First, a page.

Busy Time for ISS Crew Continues After Shuttle's Departure

Mission Atlantis: Shuttle Crew Takes a Short Break
Expedition 13 and STS-115 crew members reunite onboard the International Space Station soon after docking. A smiling cosmonaut Pavel Vinogradov, Expedition 13 commander representing Russia's Federal Space Agency, floats into the scene, joining (from left) astronauts Jeffrey Williams, Expedition 13 flight engineer and NASA station science officer; Brent Jett, STS-115 commander, and Daniel Burbank, STS-115 mission specialist. (Image credit: NASA.)

This story was updated at 12:01 p.m. EDT.

HOUSTON - For three astronauts aboard the International SpaceStation (ISS), the busy season does not end with the successfuldeparture of six astronauts aboard NASA's shuttle Atlantis today.

Just hours after Atlantis undockedfrom the ISS at 8:50 a.m. EDT (1250 GMT) today, Expedition13 commander Pavel Vinogradov and flightengineers JeffreyWilliams and ThomasReiter are already looking forward to the arrival of their next humanvisitors and the departure of a faithful robotic cargo ship over the next fourdays.

"This is a unique situation," NASA'sdeputy ISS program manager Kirk Shireman said of theconfluence of spacecraft visiting the Expedition 13 crew. "They are going to beworking extremely hard until the time they come home...it's going to be busy."

A Russian-built Soyuz TMA-9spacecraft is slatedto launch the next ISS crew - Expedition14 commander MichaelLopez-Alegria and flight engineer Mihkail Tyurin - at 12:09a.m. EDT (0409 GMT) Monday with U.S. entrepreneur Anousheh Ansari, a paying ISSvisitor, aboard.

"It's a tricky choreography," said Daria Lopez-Alegria, wife ofExpedition 14 commander Michael Lopez-Alegria, in aNASA interview at Baikonur Cosmodromein the Central Asian steppes of Kazakhstan, where her husband is set to launch."It's unbelievable that we can manage the schedule like that."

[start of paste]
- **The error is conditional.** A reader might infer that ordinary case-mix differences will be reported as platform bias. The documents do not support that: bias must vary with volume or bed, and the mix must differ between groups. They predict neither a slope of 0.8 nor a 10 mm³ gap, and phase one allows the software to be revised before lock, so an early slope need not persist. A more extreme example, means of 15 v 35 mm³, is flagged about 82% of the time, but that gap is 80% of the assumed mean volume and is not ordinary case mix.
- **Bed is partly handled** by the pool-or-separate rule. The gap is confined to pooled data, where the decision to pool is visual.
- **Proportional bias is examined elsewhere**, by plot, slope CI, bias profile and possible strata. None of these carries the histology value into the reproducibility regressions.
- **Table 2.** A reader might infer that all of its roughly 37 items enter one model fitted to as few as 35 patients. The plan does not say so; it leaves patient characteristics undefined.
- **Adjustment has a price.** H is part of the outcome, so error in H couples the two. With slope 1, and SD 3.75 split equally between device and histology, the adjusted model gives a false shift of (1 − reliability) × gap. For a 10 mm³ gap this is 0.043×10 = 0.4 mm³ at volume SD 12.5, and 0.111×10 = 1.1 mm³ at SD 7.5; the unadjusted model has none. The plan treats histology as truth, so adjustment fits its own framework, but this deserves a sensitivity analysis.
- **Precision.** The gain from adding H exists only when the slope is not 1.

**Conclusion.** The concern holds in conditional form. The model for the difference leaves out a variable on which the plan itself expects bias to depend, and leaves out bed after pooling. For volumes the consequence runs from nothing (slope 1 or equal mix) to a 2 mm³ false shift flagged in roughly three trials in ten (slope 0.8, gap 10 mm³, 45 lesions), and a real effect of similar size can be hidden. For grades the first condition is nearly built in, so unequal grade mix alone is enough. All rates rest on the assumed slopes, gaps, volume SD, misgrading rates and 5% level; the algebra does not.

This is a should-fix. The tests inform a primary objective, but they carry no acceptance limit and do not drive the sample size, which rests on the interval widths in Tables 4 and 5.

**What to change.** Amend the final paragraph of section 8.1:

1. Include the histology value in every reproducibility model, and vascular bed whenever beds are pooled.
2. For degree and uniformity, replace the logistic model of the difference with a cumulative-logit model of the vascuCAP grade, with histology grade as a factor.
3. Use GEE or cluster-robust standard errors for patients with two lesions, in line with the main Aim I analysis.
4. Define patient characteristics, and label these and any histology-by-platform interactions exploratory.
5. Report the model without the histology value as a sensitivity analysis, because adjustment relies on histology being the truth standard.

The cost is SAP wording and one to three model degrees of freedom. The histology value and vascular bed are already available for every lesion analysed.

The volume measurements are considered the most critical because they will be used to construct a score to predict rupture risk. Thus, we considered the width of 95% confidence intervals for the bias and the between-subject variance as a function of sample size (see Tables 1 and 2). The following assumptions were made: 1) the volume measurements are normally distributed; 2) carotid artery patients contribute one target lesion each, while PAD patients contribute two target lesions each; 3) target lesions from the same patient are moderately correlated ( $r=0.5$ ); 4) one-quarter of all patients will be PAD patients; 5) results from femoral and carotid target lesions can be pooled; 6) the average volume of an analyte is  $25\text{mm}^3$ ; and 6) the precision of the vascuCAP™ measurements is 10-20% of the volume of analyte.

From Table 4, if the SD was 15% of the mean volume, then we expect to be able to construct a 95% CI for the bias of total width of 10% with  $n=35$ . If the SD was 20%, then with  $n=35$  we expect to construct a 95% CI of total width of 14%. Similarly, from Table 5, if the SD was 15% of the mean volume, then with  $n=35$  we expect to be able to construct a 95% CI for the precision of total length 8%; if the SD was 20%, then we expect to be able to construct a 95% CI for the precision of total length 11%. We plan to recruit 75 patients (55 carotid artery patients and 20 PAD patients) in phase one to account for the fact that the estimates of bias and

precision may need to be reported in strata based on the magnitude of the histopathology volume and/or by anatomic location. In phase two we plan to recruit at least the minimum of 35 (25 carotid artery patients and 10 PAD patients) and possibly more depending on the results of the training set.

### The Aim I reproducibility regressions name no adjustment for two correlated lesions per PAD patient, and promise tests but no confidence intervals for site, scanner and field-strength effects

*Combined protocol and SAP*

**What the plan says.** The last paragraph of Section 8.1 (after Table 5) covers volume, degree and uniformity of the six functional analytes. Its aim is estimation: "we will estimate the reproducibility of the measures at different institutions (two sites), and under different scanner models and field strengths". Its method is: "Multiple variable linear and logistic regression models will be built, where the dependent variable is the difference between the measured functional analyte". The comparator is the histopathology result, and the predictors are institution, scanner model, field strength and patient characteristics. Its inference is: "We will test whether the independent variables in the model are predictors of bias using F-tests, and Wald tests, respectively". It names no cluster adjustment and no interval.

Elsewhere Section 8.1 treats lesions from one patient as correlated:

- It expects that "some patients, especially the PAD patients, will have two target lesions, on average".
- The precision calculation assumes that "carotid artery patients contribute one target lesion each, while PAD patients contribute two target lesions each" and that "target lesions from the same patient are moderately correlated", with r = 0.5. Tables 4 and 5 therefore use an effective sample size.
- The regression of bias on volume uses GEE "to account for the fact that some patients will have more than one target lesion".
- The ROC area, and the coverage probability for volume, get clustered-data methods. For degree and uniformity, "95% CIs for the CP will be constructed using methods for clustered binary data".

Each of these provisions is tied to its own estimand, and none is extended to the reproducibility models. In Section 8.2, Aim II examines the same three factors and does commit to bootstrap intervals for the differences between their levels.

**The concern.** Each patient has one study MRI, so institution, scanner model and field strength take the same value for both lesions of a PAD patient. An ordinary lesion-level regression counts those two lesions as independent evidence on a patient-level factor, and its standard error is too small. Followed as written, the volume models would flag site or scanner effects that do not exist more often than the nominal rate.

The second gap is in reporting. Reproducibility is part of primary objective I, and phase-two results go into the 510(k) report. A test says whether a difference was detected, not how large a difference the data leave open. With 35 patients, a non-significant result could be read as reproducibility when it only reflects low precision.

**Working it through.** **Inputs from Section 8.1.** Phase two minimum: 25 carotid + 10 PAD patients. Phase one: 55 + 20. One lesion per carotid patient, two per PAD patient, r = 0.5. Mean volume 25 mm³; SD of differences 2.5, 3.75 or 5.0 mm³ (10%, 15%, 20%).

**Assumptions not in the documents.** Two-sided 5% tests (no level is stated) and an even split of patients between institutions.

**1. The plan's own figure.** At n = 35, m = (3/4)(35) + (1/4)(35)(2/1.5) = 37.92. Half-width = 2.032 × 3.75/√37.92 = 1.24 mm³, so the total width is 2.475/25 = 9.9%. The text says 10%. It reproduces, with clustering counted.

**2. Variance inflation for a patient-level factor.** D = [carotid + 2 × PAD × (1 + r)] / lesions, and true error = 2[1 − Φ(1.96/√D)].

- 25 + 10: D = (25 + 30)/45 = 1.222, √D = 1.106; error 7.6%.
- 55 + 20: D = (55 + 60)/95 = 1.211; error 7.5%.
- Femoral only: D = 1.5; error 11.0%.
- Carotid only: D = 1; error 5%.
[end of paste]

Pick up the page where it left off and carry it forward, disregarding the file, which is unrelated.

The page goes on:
About eight hours later, theExpedition 13 crew will jettison the unmanned Russian cargo ship Progress21 from its berth at the end of the space station's Zvezdaservice module so the incoming Soyuz will have a docking port when it arriveson Sept. 20 - the same day Atlantis is slated to land at NASA's Kennedy SpaceCenter in Florida.

Paul Dye, NASA's lead shuttle flightdirector for Atlantis' STS-115 mission, said the shuttle and ISS crews got asmall break when image analysts determined that a second look at the orbiter'sheat shield - known as a focused inspection - would not be necessary. Thedecision allowed the orbiter to undock Sunday, rather than Monday.

"If we had stayed an extra day, wehad a traffic management plan that would have taken a spirographto show you," Dye said Saturday.  

The Atlantis STS-115 crew, commandedby veteranshuttle astronaut Brent Jett, spent about six days of their planned 11-daymission docked at the ISS to deliver a $372million pair of 17.5-ton trusses and new power-generating solar wings tothe orbital laboratory.

"This is probably as busy as it'sever been aboard the International Space Station," NASA astronaut Michael Fincke, who served a six-month tour aboard the ISSduring 2004'sExpedition 9, told SPACE.com.